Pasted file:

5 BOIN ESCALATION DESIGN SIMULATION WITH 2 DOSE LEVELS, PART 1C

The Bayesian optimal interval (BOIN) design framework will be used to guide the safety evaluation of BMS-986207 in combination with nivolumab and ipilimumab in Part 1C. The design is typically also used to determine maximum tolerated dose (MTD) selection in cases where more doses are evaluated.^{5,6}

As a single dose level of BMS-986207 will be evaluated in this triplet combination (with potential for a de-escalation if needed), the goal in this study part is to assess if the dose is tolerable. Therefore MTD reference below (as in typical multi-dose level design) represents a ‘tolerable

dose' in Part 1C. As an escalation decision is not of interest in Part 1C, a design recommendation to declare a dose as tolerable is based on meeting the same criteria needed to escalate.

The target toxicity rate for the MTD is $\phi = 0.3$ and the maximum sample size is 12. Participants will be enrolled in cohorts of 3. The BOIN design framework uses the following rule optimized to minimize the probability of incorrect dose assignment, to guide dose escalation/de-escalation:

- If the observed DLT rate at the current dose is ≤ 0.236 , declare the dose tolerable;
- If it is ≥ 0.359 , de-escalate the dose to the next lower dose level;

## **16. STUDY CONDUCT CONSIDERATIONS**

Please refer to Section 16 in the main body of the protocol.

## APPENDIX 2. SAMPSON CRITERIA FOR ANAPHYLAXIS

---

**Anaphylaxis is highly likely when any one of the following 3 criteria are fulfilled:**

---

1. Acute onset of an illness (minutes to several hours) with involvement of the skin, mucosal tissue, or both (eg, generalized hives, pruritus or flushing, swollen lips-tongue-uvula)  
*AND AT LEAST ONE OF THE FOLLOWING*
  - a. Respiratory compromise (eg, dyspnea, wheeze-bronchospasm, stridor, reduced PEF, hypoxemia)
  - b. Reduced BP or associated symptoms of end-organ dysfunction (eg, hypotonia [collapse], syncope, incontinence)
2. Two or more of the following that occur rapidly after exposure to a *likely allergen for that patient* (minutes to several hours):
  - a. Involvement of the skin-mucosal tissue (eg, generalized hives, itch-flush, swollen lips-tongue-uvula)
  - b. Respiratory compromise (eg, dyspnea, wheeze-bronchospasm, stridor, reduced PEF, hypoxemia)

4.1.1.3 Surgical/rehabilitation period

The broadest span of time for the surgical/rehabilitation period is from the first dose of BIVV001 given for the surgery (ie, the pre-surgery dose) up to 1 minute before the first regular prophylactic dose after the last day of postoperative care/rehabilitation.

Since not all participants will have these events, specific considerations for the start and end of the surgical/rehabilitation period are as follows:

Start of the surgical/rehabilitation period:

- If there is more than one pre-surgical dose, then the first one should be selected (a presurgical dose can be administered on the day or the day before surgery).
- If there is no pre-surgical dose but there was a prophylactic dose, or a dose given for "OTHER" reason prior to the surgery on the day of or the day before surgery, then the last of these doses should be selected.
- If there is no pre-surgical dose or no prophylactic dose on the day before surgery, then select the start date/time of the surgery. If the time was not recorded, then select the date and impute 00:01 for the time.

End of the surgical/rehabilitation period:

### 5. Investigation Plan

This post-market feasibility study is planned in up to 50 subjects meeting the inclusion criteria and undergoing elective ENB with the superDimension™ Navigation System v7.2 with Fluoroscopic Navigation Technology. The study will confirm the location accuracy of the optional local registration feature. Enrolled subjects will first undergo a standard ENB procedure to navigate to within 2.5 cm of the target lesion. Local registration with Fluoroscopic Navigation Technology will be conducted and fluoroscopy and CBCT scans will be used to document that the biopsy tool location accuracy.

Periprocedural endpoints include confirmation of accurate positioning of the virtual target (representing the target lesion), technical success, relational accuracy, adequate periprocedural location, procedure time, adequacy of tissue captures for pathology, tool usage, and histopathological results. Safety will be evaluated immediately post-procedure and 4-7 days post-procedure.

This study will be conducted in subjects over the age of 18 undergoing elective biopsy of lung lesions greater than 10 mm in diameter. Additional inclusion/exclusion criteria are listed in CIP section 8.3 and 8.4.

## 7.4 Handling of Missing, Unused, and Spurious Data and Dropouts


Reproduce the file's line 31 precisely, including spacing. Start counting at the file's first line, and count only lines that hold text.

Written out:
Periprocedural endpoints include confirmation of accurate positioning of the virtual target (representing the target lesion), technical success, relational accuracy, adequate periprocedural location, procedure time, adequacy of tissue captures for pathology, tool usage, and histopathological results. Safety will be evaluated immediately post-procedure and 4-7 days post-procedure.